I bought my Chevy Malibu around 10 years ago, mid-move from Houston to San Francisco. Halfway across the country, my previous car died a rather sudden but quiet death, leaving me with two choices: stay in Texas, or trade in the car and keep going. Given that this entire blog has been written during a decade in California, I don’t need to tell you which option I took.
The thing about SF is that you can very happily exist without a car, particularly if you, like me, live and work inside the city’s seven-by-seven miles. And so, my Malibu made it through nine years of San Francisco living with under 60,000 miles on its clock. San Diego is a different town, though, and I’m living 30 miles north of the city. For the first time in my entire life, I’m commuting a few days a week. I’m not a huge fan of it – I hate traffic and the aggression that seems to erupt from my fellow humans when confronted with five lanes of brake lights. Despite my low mileage, my CD player also recently broke. San Diegans apparently listen to a whole lot of 80s ad 90s rock (and not kind that I personally enjoy), so the radio isn’t my favorite situation here.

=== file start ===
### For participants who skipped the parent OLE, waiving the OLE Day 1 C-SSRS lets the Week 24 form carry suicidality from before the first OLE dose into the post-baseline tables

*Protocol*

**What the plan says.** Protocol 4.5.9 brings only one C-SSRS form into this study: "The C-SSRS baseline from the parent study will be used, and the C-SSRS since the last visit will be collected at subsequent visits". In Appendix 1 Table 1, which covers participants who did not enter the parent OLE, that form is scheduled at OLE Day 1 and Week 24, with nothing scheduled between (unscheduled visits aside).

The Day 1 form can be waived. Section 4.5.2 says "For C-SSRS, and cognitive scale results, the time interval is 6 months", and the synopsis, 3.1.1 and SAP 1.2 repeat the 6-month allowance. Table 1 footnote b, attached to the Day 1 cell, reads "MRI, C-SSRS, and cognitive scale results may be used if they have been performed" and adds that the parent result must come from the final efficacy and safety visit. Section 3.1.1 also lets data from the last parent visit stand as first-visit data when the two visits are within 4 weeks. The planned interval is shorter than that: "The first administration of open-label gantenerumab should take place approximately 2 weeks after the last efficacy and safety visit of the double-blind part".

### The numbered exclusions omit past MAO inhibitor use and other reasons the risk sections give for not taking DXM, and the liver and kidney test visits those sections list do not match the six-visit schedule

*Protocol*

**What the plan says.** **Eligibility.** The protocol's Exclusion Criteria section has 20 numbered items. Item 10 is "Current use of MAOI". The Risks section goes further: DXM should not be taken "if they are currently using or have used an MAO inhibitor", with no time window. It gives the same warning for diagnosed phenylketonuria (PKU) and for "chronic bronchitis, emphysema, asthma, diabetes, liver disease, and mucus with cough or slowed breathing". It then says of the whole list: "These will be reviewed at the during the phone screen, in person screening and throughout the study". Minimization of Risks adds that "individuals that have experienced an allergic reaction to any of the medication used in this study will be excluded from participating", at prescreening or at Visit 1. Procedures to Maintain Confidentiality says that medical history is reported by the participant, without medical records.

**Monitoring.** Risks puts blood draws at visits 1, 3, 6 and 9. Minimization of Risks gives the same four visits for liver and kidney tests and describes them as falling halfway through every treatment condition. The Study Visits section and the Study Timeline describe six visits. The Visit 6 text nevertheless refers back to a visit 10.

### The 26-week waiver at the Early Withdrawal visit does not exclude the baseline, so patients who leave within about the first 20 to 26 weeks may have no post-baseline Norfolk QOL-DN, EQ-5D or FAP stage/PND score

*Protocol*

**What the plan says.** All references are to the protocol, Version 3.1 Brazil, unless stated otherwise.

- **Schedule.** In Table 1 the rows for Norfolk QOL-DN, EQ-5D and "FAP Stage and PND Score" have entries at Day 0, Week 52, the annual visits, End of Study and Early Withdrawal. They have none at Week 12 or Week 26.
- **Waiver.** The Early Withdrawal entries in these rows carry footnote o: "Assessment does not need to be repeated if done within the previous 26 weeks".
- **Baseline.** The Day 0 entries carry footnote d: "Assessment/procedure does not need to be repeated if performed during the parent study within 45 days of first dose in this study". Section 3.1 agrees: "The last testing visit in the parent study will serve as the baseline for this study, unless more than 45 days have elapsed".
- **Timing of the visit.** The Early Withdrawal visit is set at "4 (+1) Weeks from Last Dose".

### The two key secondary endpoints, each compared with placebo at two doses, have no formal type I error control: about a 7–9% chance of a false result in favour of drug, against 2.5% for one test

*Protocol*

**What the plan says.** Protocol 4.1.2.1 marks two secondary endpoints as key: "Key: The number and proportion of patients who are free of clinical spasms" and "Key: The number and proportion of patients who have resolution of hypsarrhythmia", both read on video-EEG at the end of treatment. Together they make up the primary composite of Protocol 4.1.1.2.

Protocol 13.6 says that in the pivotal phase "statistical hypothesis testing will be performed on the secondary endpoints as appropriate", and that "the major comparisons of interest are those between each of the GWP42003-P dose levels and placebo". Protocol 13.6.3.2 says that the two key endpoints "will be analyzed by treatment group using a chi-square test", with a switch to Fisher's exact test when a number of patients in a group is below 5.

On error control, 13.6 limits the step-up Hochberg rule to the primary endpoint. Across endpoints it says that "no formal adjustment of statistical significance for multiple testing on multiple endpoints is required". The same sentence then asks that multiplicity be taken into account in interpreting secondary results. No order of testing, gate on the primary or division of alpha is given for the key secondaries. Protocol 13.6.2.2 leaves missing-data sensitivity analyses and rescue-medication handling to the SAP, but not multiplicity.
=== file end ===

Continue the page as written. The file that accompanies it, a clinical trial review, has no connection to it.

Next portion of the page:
Instead, I find myself driving down the road babbling incoherently at myself.
I can’t help but wonder what my fellow commuters might thing, catching sight of me in the car. Thankfully, we live in the era of bluetooth, so I suppose I pass as someone having a very animated phone call. At least, that’s what I keep telling myself.
I’ve never been a car person in the slightest, but I am finally starting to see the appeal of having a particularly comfortable car. We spent several hundred dollars repairing my air conditioning, which broke years ago, and I feel like I’m living a life of total luxury! I’ve even pondered spending some cash on getting a nicer sound system – one that links to my phone, so maybe I could actually be talking to another human being instead of myself.
Then, of course, I balk against the idea of spending money on my car. It feels so incredibly materialistic, so… typical, somehow. And I realize that this is yet another way that I’ve defined myself as uniquely San Franciscan.
That’s a funny thing, the definition of oneself, isn’t it? Sometimes it feels expansive: I am _____! Other time, though, it feels limiting, like a border I’ve set around myself. I wonder where the edges are, and what’s beyond them.